Cool tools for schools?

In numerous posts, I’ve expressed a concern that “EdTech” reduces children’s freedom. I believe educators have a social responsibility to recognise this danger and take action to avoid it. The current marketplace is unsurprisingly built on consumer platforms, not educational theory.

Educational theory is not the exclusive domain for examining technology in the classroom, nor is it more correct. One obvious reason for this is the ongoing gendering of technological subjects themselves, despite education being painfully aware of the problem and causes. Try as we might, Piagian theories of childhood development (based on chronology, gender, class and ethnicity) fails to account of pre-teen media and marketing. Our experiences as consumers (teachers, parents, children) do not allow us to make choices the context of a ‘free’ market. This problem is compounded by narrow ideologies and approaches to school governance.

I also have have concerns about the use of the neovernacular term “PLN” (Personal Learning Network) to describe digitally mediated peer-network cultures, knowledge networks and so on. From what I have read on ‘popular’ academic blogs and seen in presentations, the PLN includes little discussion and makes no account for the symbolic group membership and display rituals. These are two key aspects of the marketplace and thereby influence cultural meanings and consumer actions. The very fact teachers feel a need to have (and talk about) a “PLN” is representative of consumer need to make social arrangements around both symbolic and material resources. The PLN is used as consumer-segregation and therefore better understood using consumer culture theory than educational theory. The PLN is a thematically used to separate the “cool” from the “uncool”, the enlightened from the ignorant masses. Not everyone can “have” a PLN, and membership is embedded in manifested products.

I argue that children’s freedoms are not simply being frozen by teachers who do not readily adopt technology (where it is available), but made worse though the symbolic neovernacular representations by sub-cultures which actively erode the potential of social responsibility and equity. Reading the messages teachers post on social-media, there is an observable gap between the symbolic and material resources of private and public education. If you like, “social media”, most notably Twitter, has become a site for erosion and any criticism is a taboo. The very idea that teachers and technology could be eroding children’s freedoms and limiting their media education is preposterous.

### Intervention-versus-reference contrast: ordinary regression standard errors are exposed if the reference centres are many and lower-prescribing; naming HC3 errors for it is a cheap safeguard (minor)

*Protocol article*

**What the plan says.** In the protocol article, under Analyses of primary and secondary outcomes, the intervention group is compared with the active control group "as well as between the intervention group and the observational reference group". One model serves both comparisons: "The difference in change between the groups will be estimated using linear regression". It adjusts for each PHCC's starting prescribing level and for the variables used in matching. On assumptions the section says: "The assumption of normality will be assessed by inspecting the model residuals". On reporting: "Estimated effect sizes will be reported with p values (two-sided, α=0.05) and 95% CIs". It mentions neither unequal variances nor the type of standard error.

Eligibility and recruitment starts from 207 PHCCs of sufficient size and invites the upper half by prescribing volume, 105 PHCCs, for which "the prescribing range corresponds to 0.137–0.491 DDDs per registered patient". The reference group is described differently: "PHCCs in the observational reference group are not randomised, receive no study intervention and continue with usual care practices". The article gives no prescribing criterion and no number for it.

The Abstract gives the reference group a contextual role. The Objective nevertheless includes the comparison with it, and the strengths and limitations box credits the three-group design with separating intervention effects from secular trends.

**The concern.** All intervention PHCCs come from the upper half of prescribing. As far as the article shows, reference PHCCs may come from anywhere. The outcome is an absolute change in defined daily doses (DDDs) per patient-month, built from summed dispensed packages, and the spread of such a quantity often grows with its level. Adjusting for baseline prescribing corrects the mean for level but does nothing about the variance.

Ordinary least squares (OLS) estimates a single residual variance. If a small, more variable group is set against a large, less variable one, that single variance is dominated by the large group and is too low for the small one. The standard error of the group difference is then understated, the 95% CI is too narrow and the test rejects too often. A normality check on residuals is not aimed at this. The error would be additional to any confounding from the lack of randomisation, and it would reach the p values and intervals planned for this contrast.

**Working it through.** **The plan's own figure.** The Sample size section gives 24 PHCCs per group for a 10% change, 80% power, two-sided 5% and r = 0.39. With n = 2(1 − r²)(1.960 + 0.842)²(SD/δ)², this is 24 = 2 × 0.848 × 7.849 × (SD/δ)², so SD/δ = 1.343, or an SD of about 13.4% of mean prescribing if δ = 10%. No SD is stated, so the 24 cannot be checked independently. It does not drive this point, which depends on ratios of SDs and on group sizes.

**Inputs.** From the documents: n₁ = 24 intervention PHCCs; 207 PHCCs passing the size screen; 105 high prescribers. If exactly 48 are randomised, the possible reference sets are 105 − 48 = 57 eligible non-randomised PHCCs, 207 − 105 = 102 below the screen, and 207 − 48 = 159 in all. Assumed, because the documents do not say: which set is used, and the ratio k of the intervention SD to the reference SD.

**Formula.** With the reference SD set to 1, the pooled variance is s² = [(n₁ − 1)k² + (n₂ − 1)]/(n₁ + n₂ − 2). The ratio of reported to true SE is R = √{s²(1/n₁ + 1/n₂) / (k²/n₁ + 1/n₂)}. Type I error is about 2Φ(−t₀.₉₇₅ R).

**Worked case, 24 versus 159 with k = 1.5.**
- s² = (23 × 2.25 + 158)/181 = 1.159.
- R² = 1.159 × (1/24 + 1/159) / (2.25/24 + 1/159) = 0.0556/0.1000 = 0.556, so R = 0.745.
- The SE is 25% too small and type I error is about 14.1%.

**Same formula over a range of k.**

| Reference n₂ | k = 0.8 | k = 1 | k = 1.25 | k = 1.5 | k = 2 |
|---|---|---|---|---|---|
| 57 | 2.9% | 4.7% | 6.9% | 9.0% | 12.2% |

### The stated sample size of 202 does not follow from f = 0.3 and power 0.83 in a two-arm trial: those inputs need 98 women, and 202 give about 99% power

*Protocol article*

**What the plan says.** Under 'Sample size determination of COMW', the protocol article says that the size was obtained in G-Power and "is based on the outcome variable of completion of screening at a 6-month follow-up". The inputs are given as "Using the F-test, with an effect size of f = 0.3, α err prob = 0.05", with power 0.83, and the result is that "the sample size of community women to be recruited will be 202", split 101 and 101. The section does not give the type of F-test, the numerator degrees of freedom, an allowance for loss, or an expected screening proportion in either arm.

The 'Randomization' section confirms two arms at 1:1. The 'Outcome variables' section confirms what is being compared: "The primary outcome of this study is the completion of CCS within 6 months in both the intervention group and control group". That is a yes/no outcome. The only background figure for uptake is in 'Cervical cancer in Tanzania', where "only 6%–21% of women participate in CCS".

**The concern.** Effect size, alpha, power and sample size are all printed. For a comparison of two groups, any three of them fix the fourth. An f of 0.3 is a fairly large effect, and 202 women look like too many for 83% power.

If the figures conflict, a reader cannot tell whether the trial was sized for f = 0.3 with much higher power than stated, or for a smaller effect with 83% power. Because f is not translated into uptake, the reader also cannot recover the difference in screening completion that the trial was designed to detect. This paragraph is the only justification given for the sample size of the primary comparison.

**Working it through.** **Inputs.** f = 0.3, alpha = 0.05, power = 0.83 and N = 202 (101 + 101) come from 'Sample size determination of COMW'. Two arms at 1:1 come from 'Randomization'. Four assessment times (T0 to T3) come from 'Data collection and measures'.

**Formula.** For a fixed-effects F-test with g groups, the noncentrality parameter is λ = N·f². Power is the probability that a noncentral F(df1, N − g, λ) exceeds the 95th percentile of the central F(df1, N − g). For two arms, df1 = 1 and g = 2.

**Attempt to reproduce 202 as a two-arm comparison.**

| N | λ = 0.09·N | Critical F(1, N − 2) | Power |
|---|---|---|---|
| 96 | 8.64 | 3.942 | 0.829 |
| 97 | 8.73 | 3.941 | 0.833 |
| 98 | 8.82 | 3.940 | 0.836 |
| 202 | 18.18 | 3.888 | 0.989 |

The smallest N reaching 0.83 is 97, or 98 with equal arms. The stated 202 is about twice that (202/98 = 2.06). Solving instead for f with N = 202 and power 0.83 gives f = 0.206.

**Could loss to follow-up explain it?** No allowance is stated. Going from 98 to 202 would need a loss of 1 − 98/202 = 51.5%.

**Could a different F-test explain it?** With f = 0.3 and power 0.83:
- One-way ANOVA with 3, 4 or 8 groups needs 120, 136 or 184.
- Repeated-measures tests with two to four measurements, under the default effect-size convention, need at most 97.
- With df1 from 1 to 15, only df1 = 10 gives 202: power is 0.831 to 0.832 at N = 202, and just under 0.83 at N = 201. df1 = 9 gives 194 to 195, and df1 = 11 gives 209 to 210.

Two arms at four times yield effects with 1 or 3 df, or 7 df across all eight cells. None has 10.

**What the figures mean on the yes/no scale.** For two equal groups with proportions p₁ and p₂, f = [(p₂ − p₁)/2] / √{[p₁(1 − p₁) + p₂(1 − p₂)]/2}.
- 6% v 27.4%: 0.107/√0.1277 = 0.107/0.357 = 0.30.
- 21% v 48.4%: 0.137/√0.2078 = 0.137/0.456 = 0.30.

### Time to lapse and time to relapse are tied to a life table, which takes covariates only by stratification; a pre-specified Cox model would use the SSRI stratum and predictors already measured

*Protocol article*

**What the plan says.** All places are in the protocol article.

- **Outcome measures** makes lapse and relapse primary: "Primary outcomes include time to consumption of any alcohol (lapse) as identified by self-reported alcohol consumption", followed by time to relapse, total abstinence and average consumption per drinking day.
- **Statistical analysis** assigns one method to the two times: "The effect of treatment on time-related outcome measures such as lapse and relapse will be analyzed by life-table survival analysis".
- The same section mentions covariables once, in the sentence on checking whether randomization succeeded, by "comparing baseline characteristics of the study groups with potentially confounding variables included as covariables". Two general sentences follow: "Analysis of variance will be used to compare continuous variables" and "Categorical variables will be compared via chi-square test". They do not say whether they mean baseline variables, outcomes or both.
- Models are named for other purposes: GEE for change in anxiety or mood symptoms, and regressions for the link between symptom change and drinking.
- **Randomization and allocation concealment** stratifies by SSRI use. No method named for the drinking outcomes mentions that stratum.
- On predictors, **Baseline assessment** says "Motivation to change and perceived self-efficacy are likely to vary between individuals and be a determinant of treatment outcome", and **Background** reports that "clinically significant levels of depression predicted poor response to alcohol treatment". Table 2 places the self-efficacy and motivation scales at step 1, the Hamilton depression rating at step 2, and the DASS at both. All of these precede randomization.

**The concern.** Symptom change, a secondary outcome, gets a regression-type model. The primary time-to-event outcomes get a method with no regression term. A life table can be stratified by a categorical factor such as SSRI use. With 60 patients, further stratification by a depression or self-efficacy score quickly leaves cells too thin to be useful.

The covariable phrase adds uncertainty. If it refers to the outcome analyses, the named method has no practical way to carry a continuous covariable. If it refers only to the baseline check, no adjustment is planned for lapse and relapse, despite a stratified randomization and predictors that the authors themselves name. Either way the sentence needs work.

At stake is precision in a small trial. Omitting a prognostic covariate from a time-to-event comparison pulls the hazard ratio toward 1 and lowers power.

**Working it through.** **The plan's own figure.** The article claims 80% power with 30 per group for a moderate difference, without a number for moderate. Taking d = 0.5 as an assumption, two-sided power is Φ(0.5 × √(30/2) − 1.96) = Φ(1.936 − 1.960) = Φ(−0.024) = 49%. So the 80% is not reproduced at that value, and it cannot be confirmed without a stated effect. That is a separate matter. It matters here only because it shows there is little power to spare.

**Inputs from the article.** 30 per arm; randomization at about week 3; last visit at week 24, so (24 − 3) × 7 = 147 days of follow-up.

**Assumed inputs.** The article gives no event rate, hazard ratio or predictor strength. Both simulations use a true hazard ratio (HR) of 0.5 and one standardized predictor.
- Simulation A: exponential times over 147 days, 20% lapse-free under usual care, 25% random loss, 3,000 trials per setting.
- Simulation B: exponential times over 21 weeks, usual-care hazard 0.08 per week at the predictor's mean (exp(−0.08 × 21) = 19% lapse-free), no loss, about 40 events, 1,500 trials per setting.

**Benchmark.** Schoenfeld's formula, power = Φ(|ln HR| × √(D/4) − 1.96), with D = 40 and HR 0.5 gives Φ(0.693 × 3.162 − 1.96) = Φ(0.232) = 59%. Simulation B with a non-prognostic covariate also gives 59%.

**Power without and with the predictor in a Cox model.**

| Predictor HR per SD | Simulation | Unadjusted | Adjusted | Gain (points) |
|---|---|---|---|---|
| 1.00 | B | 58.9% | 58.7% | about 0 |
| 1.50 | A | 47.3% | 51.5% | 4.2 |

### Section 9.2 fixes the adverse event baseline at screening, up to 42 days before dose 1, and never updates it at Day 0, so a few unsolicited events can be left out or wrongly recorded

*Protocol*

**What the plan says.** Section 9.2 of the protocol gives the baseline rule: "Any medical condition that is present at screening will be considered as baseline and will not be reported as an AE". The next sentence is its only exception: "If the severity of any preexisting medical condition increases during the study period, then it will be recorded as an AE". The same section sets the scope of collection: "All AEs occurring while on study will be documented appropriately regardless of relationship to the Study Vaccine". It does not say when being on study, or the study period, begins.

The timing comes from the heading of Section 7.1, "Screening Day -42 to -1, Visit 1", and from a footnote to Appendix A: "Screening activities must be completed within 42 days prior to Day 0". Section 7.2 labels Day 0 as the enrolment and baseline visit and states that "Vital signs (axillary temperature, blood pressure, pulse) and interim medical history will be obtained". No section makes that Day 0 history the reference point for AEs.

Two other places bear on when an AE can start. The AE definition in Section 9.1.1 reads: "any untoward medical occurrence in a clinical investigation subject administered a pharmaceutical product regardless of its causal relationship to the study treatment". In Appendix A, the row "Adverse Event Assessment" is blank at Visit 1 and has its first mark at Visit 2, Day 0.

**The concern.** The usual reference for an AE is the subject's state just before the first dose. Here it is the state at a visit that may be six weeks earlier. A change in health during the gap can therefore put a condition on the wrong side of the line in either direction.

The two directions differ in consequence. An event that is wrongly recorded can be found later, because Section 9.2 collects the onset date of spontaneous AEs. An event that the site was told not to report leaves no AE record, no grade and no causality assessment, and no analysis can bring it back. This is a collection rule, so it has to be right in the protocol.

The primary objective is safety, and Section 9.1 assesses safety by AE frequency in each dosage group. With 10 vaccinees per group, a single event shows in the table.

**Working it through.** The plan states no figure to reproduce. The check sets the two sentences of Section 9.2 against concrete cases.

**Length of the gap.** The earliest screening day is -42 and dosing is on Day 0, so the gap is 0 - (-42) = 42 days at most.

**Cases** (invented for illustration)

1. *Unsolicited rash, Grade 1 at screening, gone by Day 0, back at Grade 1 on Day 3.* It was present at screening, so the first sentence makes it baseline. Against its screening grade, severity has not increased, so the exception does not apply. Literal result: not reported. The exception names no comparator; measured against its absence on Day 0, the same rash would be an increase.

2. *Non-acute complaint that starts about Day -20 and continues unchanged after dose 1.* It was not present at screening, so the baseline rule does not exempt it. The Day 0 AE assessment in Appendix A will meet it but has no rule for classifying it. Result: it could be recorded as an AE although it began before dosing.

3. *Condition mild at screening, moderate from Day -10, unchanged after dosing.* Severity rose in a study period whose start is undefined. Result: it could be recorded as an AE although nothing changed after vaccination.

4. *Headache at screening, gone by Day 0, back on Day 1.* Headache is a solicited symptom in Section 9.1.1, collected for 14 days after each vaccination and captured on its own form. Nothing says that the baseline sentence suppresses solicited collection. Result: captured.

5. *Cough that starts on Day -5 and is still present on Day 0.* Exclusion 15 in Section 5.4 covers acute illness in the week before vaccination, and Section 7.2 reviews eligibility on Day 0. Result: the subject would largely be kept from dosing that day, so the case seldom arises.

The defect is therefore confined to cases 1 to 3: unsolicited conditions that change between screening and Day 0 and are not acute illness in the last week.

The Internet is a place where children actively construct narratives of gender, identity, class — and in turn how they discover themselves. The way in which this is orchestrated, the separatist nature of discussions (by domain, subject, technology, geography etc.,) is the evidence of the consumer culture dominating the actions of participants. Through this arrangement, I argue that commercial conflicts (Teachers who push/force/advocate for brands such as Google, Apple etc) clash with “citizenship”. Furthermore the use of online “sites” such as “Cool Tool for Teachers” is symbolic of the intentional separation of “winners” and “losers” by separating the “cool” from the “un-cool” using highly commercial social arrangements.

I realise this view won’t be popular, however as I said at the beginning, there are many ways to examine the impact of educational technology on society. I would like to point at rich data extracted from the billions of hours applied to “EdTech” as beneficial to learning. I can see sales figures, I can see teachers fighting each other to become branded elites, but I don’t see much in the way of researched benefits. To be taken seriously “EdTech” must produce reasonable evidence about how children use media in the school age years and outside of the context of their messy everyday lives — and to justify why this set of popular ‘cool tools’ and social arrangements (PLN etc)are not simply a result of commonly understood consumer marketing methods.

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